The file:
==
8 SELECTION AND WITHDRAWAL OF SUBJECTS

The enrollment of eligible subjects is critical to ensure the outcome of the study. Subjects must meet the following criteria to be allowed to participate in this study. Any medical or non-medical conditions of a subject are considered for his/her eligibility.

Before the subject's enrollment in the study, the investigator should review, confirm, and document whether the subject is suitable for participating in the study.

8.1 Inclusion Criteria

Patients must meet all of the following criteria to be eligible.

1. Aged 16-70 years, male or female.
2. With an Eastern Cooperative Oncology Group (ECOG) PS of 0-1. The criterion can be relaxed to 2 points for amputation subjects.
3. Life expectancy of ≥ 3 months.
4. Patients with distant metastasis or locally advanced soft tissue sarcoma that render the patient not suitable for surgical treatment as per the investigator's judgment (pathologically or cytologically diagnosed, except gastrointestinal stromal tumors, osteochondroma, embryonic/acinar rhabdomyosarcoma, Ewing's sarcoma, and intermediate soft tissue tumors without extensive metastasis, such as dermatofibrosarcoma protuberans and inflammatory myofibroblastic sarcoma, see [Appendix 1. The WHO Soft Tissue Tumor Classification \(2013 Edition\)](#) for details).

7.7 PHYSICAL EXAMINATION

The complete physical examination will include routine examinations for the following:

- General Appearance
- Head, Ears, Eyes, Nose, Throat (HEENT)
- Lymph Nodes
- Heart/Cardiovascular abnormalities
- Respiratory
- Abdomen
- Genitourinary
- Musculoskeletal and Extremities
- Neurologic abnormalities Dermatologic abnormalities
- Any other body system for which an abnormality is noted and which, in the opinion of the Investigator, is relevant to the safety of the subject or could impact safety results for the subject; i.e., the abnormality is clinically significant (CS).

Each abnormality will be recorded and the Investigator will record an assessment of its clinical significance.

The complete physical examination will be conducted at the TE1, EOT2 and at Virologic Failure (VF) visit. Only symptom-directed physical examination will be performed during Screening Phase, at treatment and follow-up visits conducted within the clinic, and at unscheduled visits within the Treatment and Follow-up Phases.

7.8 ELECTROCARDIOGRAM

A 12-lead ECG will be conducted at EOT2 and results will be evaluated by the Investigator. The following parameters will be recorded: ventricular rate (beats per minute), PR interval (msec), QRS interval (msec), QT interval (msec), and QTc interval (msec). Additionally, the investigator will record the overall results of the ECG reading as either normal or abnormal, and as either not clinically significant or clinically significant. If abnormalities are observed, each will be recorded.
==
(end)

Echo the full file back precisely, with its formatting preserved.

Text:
8 SELECTION AND WITHDRAWAL OF SUBJECTS

The enrollment of eligible subjects is critical to ensure the outcome of the study. Subjects must meet the following criteria to be allowed to participate in this study. Any medical or non-medical conditions of a subject are considered for his/her eligibility.

Before the subject's enrollment in the study, the investigator should review, confirm, and document whether the subject is suitable for participating in the study.

8.1 Inclusion Criteria

Patients must meet all of the following criteria to be eligible.

1. Aged 16-70 years, male or female.
2. With an Eastern Cooperative Oncology Group (ECOG) PS of 0-1. The criterion can be relaxed to 2 points for amputation subjects.
3. Life expectancy of ≥ 3 months.
4. Patients with distant metastasis or locally advanced soft tissue sarcoma that render the patient not suitable for surgical treatment as per the investigator's judgment (pathologically or cytologically diagnosed, except gastrointestinal stromal tumors, osteochondroma, embryonic/acinar rhabdomyosarcoma, Ewing's sarcoma, and intermediate soft tissue tumors without extensive metastasis, such as dermatofibrosarcoma protuberans and inflammatory myofibroblastic sarcoma, see [Appendix 1. The WHO Soft Tissue Tumor Classification \(2013 Edition\)](#) for details).

7.7 PHYSICAL EXAMINATION

The complete physical examination will include routine examinations for the following:

- General Appearance
- Head, Ears, Eyes, Nose, Throat (HEENT)
- Lymph Nodes
- Heart/Cardiovascular abnormalities
- Respiratory
- Abdomen
- Genitourinary
- Musculoskeletal and Extremities
- Neurologic abnormalities Dermatologic abnormalities
- Any other body system for which an abnormality is noted and which, in the opinion of the Investigator, is relevant to the safety of the subject or could impact safety results for the subject; i.e., the abnormality is clinically significant (CS).

Each abnormality will be recorded and the Investigator will record an assessment of its clinical significance.

The complete physical examination will be conducted at the TE1, EOT2 and at Virologic Failure (VF) visit. Only symptom-directed physical examination will be performed during Screening Phase, at treatment and follow-up visits conducted within the clinic, and at unscheduled visits within the Treatment and Follow-up Phases.

7.8 ELECTROCARDIOGRAM

A 12-lead ECG will be conducted at EOT2 and results will be evaluated by the Investigator. The following parameters will be recorded: ventricular rate (beats per minute), PR interval (msec), QRS interval (msec), QT interval (msec), and QTc interval (msec). Additionally, the investigator will record the overall results of the ECG reading as either normal or abnormal, and as either not clinically significant or clinically significant. If abnormalities are observed, each will be recorded.